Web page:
When it comes to me, I take advantage of my stay to rest as much as I possibly can, trying to contain my infections keeping them clean, sterilized and bandaged. I shave all my hair and beard and the transformation is so great that I can barely recognise myself. The amount of weight I have lost in these months scares the hell out of me. I'm skin and bones now. I sleep no less than 11 to 12 hours every day in Ernestine's tumultuous room, who gave it up for me so that I could sleep better.
I sleep no less than 11 to 12 hours every day in Ernestine's tumultuous room, who gave it up for me so that I could sleep better. The right half of my skull is still completely numb and insensitive, but in my daily excursions through this gruesome city, I take the time to use the internet to research and consult my contacts. Apparently, the contractures that I experienced during that hellish night of overdose were so strong that they caused my cervicals to pinch and in turn, compressed the nerves that control the feeling of that part of the scalp. In theory, it will only be a matter of time until I recover it. I can only hope and (beg) that time confirms that diagnosis instead of something worse. In the meantime, it took me two whole days to completely dismantle the bicycle, replace broken parts, clean it and put it back together again.
In parallel, I use three whole days to get around the cumbersome process of obtaining the Nigerian visa. It takes me daily visits to the embassy, sometimes morning and afternoon, to confront the rude staff, who persists in putting one obstacle after another in order to not issue the visa. So much that I start thinking about going back to church with Ernestine to ask the Pastor for consular guidance, because mind you, he is Nigerian. But finally it was not necessary, and the day before leaving, I leave the embassy smiling with the visa of the most feared country in Africa by the Africans themselves, glued to my passport.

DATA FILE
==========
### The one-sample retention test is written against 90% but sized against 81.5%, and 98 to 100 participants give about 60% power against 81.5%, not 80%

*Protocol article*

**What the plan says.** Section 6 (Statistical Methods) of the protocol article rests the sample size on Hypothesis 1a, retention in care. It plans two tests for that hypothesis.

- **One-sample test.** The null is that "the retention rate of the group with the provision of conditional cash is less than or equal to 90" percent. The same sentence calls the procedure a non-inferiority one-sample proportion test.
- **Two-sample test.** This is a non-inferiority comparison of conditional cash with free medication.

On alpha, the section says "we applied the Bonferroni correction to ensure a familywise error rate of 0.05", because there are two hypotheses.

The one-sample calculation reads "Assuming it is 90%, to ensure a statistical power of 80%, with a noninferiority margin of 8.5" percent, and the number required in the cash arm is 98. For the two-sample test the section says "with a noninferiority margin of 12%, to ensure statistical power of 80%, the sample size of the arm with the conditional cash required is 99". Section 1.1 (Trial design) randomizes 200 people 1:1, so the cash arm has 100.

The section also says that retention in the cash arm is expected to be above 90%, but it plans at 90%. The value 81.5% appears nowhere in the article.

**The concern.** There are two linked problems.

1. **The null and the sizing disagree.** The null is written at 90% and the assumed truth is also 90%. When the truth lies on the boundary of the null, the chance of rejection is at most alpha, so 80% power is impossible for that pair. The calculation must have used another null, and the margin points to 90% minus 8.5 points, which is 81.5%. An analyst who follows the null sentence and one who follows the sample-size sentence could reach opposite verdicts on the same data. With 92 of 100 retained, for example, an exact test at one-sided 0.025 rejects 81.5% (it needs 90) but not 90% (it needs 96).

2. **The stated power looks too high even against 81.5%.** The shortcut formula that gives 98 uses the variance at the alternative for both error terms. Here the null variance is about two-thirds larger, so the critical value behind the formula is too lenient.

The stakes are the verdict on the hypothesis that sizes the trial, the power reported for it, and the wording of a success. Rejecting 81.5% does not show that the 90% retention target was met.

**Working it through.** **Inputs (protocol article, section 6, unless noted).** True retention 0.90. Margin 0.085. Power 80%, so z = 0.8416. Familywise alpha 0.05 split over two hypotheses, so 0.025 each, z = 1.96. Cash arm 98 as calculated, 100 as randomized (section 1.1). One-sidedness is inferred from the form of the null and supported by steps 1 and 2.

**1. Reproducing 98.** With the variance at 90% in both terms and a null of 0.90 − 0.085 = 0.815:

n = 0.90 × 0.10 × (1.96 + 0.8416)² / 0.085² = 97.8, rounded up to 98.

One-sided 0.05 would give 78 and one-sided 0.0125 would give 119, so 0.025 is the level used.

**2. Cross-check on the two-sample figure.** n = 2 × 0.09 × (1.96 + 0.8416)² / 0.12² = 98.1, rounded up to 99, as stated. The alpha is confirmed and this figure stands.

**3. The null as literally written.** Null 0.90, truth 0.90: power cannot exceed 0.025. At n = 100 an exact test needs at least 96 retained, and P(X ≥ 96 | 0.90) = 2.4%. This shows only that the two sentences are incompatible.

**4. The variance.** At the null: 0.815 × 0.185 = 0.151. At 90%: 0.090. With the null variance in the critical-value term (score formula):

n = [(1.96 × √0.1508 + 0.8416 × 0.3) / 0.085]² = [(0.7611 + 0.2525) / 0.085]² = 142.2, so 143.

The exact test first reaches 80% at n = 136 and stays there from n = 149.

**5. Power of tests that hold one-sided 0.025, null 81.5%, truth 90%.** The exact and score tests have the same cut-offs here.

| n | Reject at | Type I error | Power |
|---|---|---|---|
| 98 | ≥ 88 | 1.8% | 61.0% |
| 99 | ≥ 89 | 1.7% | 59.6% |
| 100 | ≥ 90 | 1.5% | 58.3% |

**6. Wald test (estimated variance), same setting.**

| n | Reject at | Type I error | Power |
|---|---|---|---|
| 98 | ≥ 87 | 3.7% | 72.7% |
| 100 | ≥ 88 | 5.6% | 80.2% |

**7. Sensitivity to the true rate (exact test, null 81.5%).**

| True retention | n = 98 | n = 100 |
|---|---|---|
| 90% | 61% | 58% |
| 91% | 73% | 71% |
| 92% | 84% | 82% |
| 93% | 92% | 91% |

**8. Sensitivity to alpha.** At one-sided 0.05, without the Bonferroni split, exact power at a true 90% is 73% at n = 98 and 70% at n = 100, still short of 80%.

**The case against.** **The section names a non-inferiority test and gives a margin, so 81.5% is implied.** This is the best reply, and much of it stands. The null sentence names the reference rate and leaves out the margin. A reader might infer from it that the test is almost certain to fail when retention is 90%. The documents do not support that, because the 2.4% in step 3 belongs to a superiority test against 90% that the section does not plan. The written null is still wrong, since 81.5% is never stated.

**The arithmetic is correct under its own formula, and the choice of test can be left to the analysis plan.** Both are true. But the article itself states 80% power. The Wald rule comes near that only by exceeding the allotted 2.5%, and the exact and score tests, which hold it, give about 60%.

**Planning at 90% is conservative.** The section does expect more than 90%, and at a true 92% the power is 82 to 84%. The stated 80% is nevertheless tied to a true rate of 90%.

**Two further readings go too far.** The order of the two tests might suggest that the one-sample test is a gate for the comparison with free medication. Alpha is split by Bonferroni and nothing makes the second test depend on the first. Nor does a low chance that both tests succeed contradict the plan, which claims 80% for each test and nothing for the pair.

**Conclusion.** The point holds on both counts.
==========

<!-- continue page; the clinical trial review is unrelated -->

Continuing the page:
I leave Yaoundé with the bicycle tuned like a violin ready to play a Bach concert. However, despite intense care, my legs do not heal. I regained full feeling in the right foot but the wound has degenerated into an infection so powerful and painful that I would rather not have regained it at all. Nor has the right half of my skull woken up. It remains numb despite so many hours of rest. Maybe it's the demons that have me possessed. Maybe I should be exorcised by the Pastor and leave all my travel budget in doing so, but I'm going to take the risk and continue my way, taking care of my own demons myself. I have no less than a very hard week ahead to reach the Nigerian border in the central mountains of Cameroon but I'm ready to go. Hallelujah!